It was the most dramatic feminist event since Emily Davison threw herself under the king’s horse in 1913 in the name of women’s suffrage. Now, the 1970 Miss World protests – during which feminist activists dramatically flour-bombed the stage – is getting a Hollywood makeover. The film Misbehaviour will document the period of fizzing excitement and possibility marked by the demonstrations. “Miss World epitomised everything I believed was wrong,” says one of the protesters, Jenny Fortune. “It felt as if we were stopping the patriarchy in its tracks.”
“We all believed in revolution back then,” says Jo Robinson, another one of the activists who hurled flour and old vegetables at the host, Bob Hope, that night. “We all believed the world could be changed, and we all believed we could do it.”
Keira Knightley and Jessie Buckley play the lead roles in a starry lineup that also includes Gugu Mbatha-Raw, Keeley Hawes, Lesley Manville and Rhys Ifans. The film, directed by Philippa Lowthorpe (the first woman to win a Bafta for directing), follows the events leading up to the 1970 Miss World competition at the Royal Albert Hall in London, and focuses on two of the protesters: Robinson and Sally Alexander.
The film also pulls back to look at the many broader issues in the story, from the backdrop of the Vietnam war to the political circumstances that led the organisers to arrange for two contestants to represent the different sides of apartheid South Africa – one white (Miss South Africa), the other black (Miss Africa South). Lowthorpe, who decided to make the movie after hearing the women reminisce about their protest on the BBC Radio 4 programme The Reunion, says she wanted to pay tribute to a generation of feminists. “We’ve forgotten how important their contribution was, and how much of a difference it made. I was sometimes almost in tears listening to their stories.”
In 1970, the women at the centre of the protests were in their 20s; today, they are in their 70s. Alexander, played by Knightley, went on to a career in academia, and today is professor emerita of modern history at Goldsmiths, University of London. “We thought it would be a good way of putting the issues on to the table because we knew the TV viewing figures would be high,” she says. High is an understatement – the event was watched by 100 million people, including 22 million in the UK. “We were very wary of the media, and we thought this was a way of getting ourselves a direct line to people’s TV screens.”
Alexander has mixed feelings about how she is portrayed in the film. She is glad it focuses on Jennifer Hosten, from Grenada, being crowned the first black Miss World. “We didn’t know that would turn out to be the most significant element of the night, but it certainly was, given the context of the anti-apartheid movement which many of us were also wrapped up in,” she says. “At the time, we didn’t even know who went on to win the contest – that was the last thing on our minds.” In the event, after the protesters had been bundled out of the hall and the competition resumed, not only did Hosten win, but the black Miss Africa South, Pearl Jansen, was named the runner-up. “Looking back, it was ironic this was the year we chose to demonstrate,” says Alexander.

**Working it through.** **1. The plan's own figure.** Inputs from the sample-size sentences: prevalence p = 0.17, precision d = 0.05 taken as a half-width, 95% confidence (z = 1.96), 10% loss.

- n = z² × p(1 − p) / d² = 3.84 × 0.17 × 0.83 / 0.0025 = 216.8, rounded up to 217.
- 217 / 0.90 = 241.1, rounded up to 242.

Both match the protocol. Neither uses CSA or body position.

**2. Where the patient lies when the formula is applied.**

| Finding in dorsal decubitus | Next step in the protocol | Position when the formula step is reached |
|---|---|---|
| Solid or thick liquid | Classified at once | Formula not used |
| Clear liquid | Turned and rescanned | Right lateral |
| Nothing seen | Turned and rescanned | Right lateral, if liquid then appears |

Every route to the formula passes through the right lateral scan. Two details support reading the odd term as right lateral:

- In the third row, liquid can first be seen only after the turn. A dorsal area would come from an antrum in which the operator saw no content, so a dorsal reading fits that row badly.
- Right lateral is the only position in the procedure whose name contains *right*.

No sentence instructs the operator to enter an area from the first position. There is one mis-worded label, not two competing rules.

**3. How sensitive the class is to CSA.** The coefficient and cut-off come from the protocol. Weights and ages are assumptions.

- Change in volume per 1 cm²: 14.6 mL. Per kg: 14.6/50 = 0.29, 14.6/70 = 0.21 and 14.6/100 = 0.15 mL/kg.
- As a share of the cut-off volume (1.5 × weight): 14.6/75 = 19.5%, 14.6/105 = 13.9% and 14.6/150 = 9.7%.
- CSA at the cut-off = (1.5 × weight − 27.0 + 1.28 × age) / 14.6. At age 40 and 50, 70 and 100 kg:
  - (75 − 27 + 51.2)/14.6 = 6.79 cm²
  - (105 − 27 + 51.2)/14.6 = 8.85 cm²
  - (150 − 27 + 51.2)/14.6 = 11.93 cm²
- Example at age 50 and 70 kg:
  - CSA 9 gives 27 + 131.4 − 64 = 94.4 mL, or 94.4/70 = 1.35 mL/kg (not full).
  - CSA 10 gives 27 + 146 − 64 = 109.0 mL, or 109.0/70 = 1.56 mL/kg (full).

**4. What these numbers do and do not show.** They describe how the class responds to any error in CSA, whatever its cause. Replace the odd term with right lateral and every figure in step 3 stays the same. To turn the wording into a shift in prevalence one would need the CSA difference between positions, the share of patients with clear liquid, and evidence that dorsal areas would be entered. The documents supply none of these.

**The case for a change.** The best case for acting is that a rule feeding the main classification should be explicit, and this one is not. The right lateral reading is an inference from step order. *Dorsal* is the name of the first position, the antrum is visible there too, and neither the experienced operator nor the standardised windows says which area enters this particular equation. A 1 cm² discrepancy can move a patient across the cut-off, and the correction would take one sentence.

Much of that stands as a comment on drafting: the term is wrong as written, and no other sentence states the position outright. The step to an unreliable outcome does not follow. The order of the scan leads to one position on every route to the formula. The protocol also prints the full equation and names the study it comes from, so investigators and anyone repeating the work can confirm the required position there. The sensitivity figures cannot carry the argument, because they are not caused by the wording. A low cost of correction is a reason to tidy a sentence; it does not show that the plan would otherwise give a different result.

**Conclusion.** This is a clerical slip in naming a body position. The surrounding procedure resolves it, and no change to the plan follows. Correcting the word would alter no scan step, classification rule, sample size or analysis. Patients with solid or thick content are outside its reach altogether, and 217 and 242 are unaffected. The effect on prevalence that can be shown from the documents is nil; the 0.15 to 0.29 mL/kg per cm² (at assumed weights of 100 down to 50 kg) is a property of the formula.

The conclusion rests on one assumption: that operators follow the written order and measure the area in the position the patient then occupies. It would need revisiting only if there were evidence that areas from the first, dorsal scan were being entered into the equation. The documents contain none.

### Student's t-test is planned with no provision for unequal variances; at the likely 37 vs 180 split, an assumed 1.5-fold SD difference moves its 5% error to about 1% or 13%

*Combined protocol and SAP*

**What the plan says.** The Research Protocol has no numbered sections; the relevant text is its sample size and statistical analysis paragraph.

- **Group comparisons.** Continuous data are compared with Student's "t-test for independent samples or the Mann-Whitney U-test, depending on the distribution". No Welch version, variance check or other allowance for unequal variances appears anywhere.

Her main bugbear about the film is that it portrays a bomb – planted outside the hall by the militant far-left group the Angry Brigade – going off the day before the protest; in real life, it was on the evening itself. “There’s no way I would have gone out to demonstrate that night if there had been a bomb the day before: I’m a mother, and my child came first – I wouldn’t have put myself in danger,” she says.
Nor is there any mention in the film of the trial that followed the protest. Alexander was one of five women arrested and put in a cell for the night – the others included Robinson and Fortune. “I was the only one charged with assault, so I needed a barrister,” says Alexander. The others, who were tried for lesser offences, “conducted their own defence, and that was a deliberate and conscious identification with the suffragettes, who did the same”.
The groundwork for the Miss World protest had been laid at the first National Women’s Liberation Conference, which took place at Ruskin College, Oxford, in February 1970. Originally conceived by Alexander and fellow historian Sheila Rowbotham as an event to look back at women’s experiences across time, it attracted far more participants than the organisers expected, and the focus shifted from past to present, ending with demands for the right to equal pay, equal employment opportunities, free contraception and free 24-hour nurseries. “There hadn’t been an event like it before, where women were bringing and presenting brilliant ideas on that scale,” says Fortune. “The flashbulbs were popping up in my head; I was thinking: yes!”